Holt residents voice opinions on privatization proposal

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By Julia Grippe
Holt Journal staff writer

HOLT – Holt residents voiced concerns about the possibility of outsourcing custodial services in Holt schools at the Holt Public School Board meeting March 12.

Almost every seat was filled with some people in the back holding picket signs that opposed the privatization proposal.

Deputy superintendent of the Holt School District, W. Scott Szpara, said the intermediate school district proposed privatizing custodial services.

Szpara said the next contract year begins June 30 and there are provisions to renegotiate wages.

Szpara said, “We’d like to reach a contract as soon as possible.”

“There’s a market for custodial services. We talked about how we could make our custodians in line with the market,” said Szpara.

“We’ve identified a budget shortfall and we are trying to cut costs. We are still trying to make a contract with our custodians,” said Szpara. “If we subcontracted, we could save close to $1 million.”

“We are looking to make cuts away from the classroom that have the least impact on students,” said Szpara. “For example, we have reading programs that we don’t want to cut.”

Mike Parker, secretary and treasurer of Teamsters Local 580, represented the Holt custodians. Parker said privatizing custodial services makes the whole environment less safe.

John Taylor, grounds department custodian for the Holt School District said, “We have already been fingerprinted, drug tested and had background checks.”

Parker said, “The privatized custodians would have less pay, no pension and rotten health care benefits.”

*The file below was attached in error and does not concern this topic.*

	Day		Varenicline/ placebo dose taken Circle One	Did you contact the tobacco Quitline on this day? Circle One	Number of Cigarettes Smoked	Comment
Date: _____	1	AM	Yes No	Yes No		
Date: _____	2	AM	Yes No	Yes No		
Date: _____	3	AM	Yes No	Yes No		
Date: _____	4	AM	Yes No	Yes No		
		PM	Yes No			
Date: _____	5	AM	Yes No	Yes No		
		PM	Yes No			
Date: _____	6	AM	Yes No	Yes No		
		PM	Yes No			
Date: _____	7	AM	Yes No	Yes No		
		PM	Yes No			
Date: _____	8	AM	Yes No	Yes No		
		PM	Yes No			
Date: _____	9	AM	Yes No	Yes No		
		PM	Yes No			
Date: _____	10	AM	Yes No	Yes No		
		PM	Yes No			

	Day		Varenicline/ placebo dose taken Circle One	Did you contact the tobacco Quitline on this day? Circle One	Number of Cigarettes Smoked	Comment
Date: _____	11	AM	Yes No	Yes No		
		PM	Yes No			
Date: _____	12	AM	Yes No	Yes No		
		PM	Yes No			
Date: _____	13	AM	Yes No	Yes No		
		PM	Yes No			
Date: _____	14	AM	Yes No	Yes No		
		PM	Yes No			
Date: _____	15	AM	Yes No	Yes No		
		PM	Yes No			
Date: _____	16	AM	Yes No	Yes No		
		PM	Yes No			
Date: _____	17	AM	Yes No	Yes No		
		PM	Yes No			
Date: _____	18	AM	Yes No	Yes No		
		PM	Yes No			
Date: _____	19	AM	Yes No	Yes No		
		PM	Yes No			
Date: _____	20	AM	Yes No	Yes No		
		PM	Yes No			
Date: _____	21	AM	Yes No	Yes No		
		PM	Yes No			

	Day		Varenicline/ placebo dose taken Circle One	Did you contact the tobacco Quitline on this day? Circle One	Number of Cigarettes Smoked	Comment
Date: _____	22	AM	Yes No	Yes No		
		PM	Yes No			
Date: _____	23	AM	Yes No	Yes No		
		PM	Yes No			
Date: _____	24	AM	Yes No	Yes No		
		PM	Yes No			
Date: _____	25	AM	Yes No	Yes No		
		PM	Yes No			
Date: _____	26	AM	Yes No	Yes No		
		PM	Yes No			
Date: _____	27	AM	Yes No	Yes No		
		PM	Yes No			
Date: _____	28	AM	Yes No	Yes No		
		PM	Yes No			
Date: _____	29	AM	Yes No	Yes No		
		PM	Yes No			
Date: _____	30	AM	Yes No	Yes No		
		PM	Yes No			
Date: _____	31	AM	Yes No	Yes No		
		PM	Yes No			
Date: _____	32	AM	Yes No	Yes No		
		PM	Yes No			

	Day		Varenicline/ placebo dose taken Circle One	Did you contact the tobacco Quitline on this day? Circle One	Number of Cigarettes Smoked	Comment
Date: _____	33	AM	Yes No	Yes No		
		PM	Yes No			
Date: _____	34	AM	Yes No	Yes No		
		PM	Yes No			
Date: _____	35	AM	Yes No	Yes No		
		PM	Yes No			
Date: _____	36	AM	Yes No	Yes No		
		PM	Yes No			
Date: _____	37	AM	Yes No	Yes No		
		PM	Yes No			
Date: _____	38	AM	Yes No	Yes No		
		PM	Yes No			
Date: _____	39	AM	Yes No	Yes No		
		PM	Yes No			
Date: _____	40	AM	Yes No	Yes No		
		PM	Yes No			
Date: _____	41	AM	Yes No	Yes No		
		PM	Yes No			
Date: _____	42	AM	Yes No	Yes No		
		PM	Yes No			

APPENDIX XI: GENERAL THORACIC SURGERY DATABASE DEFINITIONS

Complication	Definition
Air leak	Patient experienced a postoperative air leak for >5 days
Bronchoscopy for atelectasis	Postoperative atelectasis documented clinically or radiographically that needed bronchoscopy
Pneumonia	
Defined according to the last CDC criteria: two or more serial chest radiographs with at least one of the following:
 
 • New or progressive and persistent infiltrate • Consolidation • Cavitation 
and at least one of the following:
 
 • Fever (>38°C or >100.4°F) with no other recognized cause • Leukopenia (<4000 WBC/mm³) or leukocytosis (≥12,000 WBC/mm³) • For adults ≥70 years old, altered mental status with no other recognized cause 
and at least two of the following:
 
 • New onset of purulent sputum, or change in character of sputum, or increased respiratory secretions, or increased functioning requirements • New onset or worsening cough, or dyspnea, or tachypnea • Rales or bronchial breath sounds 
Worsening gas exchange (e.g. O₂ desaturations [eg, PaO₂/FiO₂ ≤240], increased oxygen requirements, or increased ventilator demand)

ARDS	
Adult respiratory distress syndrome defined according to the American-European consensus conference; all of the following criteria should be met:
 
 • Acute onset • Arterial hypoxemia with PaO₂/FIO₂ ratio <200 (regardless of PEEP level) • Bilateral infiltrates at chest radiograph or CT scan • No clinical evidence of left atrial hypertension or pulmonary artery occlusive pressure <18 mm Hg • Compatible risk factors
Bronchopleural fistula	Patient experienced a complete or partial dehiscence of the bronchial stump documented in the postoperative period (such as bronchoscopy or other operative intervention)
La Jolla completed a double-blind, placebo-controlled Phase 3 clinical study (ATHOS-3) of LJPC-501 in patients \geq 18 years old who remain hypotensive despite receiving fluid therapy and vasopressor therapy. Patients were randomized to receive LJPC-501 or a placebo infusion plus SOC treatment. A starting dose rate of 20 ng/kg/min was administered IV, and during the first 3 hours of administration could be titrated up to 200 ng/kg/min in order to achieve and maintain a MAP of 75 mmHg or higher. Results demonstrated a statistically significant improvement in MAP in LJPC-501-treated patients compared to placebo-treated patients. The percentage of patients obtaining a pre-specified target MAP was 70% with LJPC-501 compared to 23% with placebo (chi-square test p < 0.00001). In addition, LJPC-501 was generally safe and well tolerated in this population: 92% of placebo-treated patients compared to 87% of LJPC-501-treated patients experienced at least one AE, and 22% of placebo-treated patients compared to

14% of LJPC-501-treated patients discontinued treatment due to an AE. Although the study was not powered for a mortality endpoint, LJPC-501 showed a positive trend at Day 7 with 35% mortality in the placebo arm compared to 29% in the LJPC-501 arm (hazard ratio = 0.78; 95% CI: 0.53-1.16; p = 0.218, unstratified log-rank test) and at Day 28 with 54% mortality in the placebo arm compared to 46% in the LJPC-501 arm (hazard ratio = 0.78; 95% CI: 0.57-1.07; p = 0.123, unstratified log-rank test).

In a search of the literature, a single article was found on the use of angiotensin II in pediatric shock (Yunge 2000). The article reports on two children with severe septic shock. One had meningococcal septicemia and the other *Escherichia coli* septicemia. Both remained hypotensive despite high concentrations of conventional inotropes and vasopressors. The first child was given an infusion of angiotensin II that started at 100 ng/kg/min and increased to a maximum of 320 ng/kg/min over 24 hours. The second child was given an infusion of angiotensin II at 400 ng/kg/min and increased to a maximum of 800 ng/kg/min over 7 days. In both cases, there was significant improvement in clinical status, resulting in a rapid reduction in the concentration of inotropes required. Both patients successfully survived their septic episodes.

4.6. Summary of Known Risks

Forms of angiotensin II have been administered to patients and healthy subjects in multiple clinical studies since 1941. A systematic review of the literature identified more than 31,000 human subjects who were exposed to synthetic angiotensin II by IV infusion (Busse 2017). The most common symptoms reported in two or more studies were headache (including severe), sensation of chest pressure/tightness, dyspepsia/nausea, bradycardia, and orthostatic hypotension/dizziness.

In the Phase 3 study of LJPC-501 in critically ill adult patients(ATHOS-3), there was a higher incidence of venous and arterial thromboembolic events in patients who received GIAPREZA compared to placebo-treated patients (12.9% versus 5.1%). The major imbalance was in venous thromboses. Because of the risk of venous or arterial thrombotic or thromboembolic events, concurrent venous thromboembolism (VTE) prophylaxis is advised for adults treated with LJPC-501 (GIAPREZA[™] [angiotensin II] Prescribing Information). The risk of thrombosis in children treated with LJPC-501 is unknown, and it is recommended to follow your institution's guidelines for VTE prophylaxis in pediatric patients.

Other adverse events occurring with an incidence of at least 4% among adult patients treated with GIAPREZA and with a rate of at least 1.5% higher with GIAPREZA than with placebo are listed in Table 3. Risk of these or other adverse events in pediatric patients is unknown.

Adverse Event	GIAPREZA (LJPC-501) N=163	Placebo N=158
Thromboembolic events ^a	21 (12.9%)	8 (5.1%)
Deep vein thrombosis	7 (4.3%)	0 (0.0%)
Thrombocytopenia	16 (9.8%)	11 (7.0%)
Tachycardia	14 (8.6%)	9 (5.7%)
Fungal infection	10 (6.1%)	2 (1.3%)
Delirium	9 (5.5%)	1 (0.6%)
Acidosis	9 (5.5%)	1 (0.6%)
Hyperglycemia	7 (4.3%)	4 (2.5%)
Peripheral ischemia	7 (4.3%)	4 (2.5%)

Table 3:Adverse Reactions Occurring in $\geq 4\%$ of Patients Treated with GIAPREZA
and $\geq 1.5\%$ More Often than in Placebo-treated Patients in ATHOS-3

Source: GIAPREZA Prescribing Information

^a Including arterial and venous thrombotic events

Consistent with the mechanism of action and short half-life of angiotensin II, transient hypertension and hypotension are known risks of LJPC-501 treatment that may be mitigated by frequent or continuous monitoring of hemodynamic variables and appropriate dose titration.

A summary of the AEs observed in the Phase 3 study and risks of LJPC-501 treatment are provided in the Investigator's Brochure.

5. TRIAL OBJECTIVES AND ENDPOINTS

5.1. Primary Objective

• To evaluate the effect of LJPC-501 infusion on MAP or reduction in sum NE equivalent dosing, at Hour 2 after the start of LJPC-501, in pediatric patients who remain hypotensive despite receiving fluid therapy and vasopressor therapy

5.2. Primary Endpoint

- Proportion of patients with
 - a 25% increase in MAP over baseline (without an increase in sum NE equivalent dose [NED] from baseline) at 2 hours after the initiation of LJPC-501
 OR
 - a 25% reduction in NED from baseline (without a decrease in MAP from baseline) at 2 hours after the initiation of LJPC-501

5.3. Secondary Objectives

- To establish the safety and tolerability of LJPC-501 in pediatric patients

Most of the current custodians have grown up in Holt, went to Holt schools, have children currently enrolled in the school district or all of the above, said Parker.

“There is a legend here,” said Teamsters Local 580 representative, Doug Withey.

When asked about what would happen to Taylor if Holt schools decided to privatize, he said, “I have a student that has graduated and another one about to graduate.” Taylor said he’s going to have to take out loans for college.

“These are people’s lives that are at stake,” said Parker.

“We do extra work without pay,” said Taylor.

For example, Taylor said he made sure the practice fields were painted and ready for students to practice on even when his 40 hours were up.

“Why should the kids have to suffer?” said Taylor.

Many custodians, like Taylor, passionately opposed privatization. Most said they have invested a lot into the public schools and care about keeping them safe and doing the best job they can.

“Those people that stood up, I know them personally and I like them,” said Szpara, referring to the board meeting.

Szpara said, “We realize it’s not just a cost issue, we have long-term relationships here.”

Parker said he hopes the rest of the community comes out and sees how much the custodial staff does for the community.

“We think budget cuts are difficult decisions and we seek community input,” said Szpara.

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